Framing the Dialogue

Trojan Snail

Update January 14, 2009:  Just one day after posting this article, they got me again.  The culprit was a plain legal-sized envelope.  What made me open it was the fact that it was addressed by hand and had a real postage stamp.  What should have clued me in was the fact that it did not have any return address.  The good news is that I can now save over $9,000 on a new Jeep.

There has been a lot written about junk mail and how most of us hate it.  I have a different perspective than most folks.  When I was young, I obviously did not receive any mail so my Mom always let me open the junk mail.  Before I started going to school I used anxiously to wait for Eddie the Mailman to deliver my junk mail. 

I am not a junk mail lover.  That should be obvious since I am calling it junk mail, but every once in a while I find something interesting…if I open the package.  That has to be the biggest goal/question of mass mail marketing folks.  How do I get a consumer to open my package?

The credit card solicitations are easy to recognize since they usually have the card names on them.  I always tear them into shreds because they often contain some information about you.  There are also the “sweepstakes” mailings that tell you “you may already be a millionaire.”   These are enticing, but I still pitch them.  I sometimes open the thick blue envelopes containing coupons, but I couldn’t tell you the last time I found one that I could use.  My house does not need windows, a patio, a stonewall, an awning, or waterproofing of my basement.

I have noticed that the creativity of marketers is really improving.  One package that got me a few months ago came in an envelope that looked like the one the IRS uses to mail your income tax refund.  It contained a “check” that “could be mine” if I joined something or other.  I pitched it. 

The most recent trojan snail to gain access to me was a piece of mail from Time Magazine.  I am not interested in the magazine, but they printed, “DO NOT BEND” on the outside of the envelope next to our address.  That “DO NOT BEND” intrigued me so I opened it.  There was absolutely nothing in the envelope that bending would have damaged. 

It contained the typical solicitation that promised to save me lots of money if I subscribed to Time For Kids.  They did not even send me a calendar or return address labels.  This type of mail usually would have ended up in the trash, but they got me to open it.  Their marketing folks should get a prize for enticing me to open the envelope.  That was very creative marketing, however, I did not order the magazine.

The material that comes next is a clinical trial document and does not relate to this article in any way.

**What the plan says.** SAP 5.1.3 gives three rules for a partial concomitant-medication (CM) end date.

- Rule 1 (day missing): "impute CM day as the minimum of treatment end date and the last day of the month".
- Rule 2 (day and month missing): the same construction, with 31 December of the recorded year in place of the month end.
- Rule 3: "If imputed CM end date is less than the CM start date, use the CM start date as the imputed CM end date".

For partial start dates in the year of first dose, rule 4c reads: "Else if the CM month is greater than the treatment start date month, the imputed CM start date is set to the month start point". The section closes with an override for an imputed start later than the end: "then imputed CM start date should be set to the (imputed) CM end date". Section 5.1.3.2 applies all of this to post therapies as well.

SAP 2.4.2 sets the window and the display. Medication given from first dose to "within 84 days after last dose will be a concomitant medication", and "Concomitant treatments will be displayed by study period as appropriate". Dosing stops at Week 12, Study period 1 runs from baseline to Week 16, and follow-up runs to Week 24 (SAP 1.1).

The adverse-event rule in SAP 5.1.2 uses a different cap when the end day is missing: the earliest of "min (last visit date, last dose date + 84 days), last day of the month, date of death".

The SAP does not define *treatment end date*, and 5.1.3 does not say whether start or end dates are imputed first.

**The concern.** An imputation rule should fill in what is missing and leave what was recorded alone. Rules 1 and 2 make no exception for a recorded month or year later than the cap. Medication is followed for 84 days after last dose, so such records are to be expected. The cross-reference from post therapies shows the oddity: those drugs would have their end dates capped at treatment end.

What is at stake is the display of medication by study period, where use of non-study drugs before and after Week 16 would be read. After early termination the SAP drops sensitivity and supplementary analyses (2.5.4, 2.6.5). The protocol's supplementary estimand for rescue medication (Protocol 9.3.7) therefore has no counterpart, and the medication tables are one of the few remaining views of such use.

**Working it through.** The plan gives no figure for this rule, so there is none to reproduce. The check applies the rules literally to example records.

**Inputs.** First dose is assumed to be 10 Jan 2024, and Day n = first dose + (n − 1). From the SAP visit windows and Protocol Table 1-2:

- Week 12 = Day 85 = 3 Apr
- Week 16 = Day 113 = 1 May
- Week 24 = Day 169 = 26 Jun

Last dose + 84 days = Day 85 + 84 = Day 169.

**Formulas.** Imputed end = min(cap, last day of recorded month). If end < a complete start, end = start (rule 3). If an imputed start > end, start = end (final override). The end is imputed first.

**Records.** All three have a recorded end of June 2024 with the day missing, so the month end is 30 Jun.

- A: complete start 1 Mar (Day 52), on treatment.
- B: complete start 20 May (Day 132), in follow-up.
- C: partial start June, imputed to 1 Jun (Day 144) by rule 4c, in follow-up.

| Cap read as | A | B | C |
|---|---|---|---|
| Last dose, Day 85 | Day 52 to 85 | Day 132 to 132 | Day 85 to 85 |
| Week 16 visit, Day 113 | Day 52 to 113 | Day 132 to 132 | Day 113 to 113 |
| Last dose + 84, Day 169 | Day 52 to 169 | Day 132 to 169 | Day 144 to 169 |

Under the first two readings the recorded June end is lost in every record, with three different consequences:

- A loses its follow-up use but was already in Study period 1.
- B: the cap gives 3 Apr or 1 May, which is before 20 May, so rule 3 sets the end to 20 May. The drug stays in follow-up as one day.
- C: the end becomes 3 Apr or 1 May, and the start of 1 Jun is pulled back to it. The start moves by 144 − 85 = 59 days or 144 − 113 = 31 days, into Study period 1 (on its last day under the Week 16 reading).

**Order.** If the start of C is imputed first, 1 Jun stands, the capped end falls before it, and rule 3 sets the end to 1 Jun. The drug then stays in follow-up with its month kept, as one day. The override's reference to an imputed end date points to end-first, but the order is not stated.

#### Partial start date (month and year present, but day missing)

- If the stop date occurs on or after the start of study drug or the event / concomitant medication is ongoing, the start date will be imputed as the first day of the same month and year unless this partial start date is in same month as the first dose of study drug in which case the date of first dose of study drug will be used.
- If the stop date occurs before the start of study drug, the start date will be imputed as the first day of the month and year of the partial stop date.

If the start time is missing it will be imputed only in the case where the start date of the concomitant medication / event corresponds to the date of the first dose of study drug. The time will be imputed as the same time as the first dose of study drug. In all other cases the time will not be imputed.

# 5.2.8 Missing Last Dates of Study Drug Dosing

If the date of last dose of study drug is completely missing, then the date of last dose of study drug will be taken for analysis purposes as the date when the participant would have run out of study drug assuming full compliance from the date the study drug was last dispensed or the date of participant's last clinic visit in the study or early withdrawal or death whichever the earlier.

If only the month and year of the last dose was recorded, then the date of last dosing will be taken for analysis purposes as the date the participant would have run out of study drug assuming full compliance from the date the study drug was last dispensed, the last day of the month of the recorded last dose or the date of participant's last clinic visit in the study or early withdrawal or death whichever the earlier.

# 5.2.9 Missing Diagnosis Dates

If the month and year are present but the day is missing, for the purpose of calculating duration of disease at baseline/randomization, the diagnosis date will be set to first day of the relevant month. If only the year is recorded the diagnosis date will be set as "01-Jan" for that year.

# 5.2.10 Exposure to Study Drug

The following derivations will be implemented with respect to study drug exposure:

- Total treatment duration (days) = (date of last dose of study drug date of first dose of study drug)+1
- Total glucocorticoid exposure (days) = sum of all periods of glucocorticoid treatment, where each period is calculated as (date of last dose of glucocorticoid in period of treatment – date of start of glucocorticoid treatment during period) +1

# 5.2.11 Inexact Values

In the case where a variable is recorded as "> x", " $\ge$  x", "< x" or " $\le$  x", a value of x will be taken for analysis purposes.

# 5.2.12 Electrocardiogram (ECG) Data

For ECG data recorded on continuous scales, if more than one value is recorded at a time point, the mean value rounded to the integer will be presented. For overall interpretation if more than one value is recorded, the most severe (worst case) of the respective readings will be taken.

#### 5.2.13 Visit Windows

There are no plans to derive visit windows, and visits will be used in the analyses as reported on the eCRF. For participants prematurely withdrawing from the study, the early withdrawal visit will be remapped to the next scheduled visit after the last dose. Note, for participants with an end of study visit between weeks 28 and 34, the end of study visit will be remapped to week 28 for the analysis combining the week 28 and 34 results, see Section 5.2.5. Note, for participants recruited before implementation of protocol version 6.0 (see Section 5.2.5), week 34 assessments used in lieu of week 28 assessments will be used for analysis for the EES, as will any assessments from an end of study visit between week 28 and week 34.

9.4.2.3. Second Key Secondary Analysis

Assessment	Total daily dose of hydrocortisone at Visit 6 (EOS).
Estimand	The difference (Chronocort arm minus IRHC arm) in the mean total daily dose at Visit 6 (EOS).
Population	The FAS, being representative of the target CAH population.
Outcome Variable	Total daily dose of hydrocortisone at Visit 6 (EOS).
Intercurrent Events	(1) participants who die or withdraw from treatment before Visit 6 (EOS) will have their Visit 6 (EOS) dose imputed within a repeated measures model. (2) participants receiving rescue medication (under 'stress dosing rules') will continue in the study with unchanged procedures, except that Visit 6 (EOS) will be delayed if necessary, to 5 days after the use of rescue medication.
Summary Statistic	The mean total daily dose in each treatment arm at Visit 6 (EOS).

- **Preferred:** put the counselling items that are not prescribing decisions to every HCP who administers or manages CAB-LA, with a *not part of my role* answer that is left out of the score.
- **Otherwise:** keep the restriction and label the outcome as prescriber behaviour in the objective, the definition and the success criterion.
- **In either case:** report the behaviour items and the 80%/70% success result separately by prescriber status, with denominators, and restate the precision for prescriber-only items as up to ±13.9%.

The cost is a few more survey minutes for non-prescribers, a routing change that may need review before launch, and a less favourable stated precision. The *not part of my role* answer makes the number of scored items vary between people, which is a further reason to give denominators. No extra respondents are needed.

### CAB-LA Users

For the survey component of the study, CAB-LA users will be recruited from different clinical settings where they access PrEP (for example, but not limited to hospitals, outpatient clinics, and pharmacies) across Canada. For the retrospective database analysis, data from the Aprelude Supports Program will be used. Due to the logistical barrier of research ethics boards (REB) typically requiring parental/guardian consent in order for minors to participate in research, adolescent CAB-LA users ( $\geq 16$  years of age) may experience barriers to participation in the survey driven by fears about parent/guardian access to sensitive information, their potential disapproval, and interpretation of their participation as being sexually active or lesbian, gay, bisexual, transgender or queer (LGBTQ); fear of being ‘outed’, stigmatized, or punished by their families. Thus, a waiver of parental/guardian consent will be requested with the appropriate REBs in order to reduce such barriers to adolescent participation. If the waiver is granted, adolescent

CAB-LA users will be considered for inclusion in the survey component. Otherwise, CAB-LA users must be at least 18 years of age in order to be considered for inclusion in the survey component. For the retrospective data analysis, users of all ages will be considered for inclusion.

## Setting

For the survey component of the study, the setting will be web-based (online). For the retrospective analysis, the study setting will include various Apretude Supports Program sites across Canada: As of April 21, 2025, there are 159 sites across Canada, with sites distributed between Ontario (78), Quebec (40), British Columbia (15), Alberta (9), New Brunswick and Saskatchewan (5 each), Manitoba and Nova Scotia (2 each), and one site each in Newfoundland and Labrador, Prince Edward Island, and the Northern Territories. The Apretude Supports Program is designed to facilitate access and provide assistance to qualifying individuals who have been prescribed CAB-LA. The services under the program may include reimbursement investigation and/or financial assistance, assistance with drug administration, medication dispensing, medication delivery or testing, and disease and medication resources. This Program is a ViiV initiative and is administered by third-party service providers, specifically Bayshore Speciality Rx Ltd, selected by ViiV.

Have you ever wondered who is selling your name to these mailing list?  One thing that I did years ago was to use different variations of my name on subscriptions, etc.  After a while I could get an idea of where solicitators got my name.  Mailing lists had some value.

My son used to fight back by taking the postage paid envelopes, stuff them with solicitations from other retailers and mail them.  He would not fill out any of the forms or include anything that contained our names; it was just his way of protesting excessive junk mail.

Another bothersome marketing ploy is when magazines stuff their pages with those little subscription cards.  I find the unattached ones particularly irritating as I find myself picking them off of the floor.  I have even had some “fly” like a paper airplane and deposit under a piece of furniture. 

There is a solution.  Well it is not really a solution, but a way to get back a little.  Those little cards are postage paid and the company is charged only if it is mailed.  Mail them!  Do not fill them out, just mail them.  The magazine gets charged, the post office makes some money and you get a sense of justice.  Ok, not really justice, but at least it is a statement of protest.  After all you paid for the magazine.

Sometimes it just feels good to win the little battles.

2 CommentsLeave one

  1. Kevin says:

    It also works quite effectively if you mail a pen back to the company in one of their prepaid envelopes. High speed sorting machines at the post office do not like pens. The USPS might have something to say to Spammer International, Inc. after they clog their machine.

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